Posted by Cmoulton on April 06, 2012
I'm shooting with an Olympus EPL-1 right now, and it's an awesome little camera. Even with the kit lens, I usually don't have much noise to deal with, which is awesome. I carted this little camera all around NYC yesterday, on foot, and never got overly worn out carrying it. Can't say enough good about the micro 4/3. I LOVE it! Also, since I started shooting with it, my acceptance ratio has begun to climb steadily up... :)
Posted by Peanutroaster on April 05, 2012
I took the plunge and ordered the fisheye. Like you said - manual focus but immense depth of field makes it a non-issue. Off to Florida in a week so it will be fun to try it out.
Posted by Bradcalkins on April 05, 2012
I was thinking about the Oly 45mm 1.8 lens for a while. Everybody says it's awesome. My question is, doesn't it bother you that you lose the lens stabilisation if using it on Pana cameras?

To be honest, it isn't that big a deal so far, but I haven't used it much indoors. I think I'm headed to the OM-D for that reason and others...

@Peanutroaster - I went with the Pro-optic fisheye since I could also use it on my Canon (full manual focus and aperture). It is quite easy to focus given the immense depth of field. I wrote a blog on it, but not specific to MFT since I've mostly used it on my Canon : https://blog.dreamstime.com/2010/10/19/pro-optic-8mm-f/3.5-fisheye_art33629. The one you are talking about looks quite a bit smaller, though !
Posted by Gmargittai on April 05, 2012
I was thinking about the Oly 45mm 1.8 lens for a while. Everybody says it's awesome. My question is, doesn't it bother you that you lose the lens stabilisation if using it on Pana cameras?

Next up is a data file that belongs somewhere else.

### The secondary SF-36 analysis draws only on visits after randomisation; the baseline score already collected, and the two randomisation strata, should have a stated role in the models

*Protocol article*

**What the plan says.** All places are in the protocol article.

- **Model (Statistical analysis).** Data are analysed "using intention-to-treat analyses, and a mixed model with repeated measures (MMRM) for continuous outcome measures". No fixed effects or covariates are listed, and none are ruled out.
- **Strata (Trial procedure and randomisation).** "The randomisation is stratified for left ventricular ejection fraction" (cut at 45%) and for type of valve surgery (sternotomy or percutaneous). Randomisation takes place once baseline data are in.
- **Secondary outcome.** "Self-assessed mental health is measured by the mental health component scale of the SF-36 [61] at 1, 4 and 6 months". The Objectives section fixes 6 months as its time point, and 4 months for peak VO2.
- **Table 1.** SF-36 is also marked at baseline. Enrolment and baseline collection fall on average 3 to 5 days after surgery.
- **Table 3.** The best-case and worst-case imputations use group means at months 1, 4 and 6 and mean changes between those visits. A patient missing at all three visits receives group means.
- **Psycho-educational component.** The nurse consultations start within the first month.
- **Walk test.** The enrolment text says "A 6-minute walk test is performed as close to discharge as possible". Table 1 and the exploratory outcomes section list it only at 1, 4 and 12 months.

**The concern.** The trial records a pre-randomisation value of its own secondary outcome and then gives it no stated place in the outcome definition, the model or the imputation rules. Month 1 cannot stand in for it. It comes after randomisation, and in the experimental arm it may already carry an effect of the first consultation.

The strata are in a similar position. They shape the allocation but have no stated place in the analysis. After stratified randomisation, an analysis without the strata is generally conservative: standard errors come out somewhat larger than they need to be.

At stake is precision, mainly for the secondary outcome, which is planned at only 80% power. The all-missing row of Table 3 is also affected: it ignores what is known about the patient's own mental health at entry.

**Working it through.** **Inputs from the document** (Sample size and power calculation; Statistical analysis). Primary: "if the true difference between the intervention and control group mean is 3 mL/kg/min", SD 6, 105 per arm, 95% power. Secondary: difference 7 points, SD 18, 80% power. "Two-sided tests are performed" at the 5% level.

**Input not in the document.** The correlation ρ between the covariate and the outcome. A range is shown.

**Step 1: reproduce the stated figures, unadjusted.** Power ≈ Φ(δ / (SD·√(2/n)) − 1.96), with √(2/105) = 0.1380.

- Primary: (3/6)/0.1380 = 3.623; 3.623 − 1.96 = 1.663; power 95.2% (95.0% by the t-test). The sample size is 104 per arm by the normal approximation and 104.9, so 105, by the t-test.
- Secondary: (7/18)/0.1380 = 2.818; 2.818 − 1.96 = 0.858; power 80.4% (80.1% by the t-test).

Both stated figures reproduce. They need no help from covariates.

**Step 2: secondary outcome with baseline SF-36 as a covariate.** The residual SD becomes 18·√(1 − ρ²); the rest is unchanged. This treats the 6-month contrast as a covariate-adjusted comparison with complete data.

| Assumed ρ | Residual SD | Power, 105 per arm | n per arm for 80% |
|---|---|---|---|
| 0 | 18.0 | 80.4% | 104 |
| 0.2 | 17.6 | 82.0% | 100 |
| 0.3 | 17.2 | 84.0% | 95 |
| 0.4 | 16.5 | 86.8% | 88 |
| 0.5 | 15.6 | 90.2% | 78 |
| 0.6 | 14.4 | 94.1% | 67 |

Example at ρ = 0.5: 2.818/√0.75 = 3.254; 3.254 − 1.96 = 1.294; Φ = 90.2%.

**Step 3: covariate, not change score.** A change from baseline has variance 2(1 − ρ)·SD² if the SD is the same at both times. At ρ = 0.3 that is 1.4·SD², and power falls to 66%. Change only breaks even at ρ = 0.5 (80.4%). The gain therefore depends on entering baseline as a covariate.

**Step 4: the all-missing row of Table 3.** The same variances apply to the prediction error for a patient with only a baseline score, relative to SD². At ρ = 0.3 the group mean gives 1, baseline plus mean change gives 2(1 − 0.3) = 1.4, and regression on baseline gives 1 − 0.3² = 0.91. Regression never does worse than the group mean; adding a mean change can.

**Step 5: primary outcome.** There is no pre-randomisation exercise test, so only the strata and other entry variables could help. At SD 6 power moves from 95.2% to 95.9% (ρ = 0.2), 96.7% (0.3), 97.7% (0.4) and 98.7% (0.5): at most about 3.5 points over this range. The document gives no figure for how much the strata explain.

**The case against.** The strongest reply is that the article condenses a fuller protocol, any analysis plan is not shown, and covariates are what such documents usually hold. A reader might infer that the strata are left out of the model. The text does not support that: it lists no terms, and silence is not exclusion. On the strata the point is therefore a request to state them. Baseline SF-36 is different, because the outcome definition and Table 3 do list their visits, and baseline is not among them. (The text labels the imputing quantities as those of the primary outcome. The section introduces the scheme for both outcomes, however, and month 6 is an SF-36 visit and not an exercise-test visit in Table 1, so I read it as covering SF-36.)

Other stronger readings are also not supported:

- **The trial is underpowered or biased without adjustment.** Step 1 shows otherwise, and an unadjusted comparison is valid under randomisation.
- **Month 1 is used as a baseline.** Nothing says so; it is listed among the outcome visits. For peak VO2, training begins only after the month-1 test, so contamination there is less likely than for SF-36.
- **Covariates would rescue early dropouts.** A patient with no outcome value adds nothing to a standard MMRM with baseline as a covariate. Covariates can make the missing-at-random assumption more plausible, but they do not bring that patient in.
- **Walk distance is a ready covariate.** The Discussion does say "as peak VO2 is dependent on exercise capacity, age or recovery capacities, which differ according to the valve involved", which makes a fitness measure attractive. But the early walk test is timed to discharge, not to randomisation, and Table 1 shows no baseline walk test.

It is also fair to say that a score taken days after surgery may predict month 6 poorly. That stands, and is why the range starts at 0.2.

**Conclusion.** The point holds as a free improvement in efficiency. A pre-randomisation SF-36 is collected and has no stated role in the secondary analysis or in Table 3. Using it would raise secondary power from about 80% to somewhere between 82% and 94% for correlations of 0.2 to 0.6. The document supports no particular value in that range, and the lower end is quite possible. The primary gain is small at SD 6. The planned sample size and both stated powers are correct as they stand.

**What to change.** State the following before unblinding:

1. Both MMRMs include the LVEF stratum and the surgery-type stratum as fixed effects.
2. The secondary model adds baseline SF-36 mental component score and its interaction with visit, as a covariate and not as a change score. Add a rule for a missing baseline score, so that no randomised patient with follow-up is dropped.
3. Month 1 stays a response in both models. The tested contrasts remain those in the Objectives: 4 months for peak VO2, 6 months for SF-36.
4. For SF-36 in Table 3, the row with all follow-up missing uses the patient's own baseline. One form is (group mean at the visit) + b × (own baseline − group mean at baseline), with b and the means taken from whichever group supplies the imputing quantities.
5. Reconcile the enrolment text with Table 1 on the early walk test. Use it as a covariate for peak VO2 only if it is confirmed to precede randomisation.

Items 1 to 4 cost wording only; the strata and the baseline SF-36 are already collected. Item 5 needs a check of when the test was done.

Posted by Peanutroaster on April 05, 2012
I'm tempted by the $299 Rokinon FE75MFT-B 7.5mm F3.5 UMC Fisheye Lens for Micro Four Thirds - of so many lens. I have to sell some more images.
Posted by Peanutroaster on April 05, 2012
Thanks for setting me straight. I believe its true that M4/3 gives one generally more sharp depth of field, thus if you really want blurred backgrounds you need faster lens then you might think.
Posted by Bradcalkins on April 05, 2012
I've been using the 14-140mm kit lens (with the GH2) and the 20mm Panasonic prime for some time, but recently added the Olympus 45mm f/1.8. It is really a great lens, and will probably be the final thing that pushes me to drop 'down' to the smaller sensor format. Until this lens I just couldn't get that right amount of blur in the mid telephoto range for portraits. This lens is as sharp as any Canon prime I've used, and better wide open than something like the 50mm f/1.4. Here is a blog on it on my personal site: Olympus 45mm

One point/correction: the 2x factor is not a result of the shorter flange distance - it is simply that the sensor is smaller. A case in point is that you can take a lens from a larger format that is mounted no closer to the sensor and it still doubles the effective focal length. The main benefit of the short distance (other than smaller body size) is that short focal...(More)

Comments (10)

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Photo credits: Peanutroaster.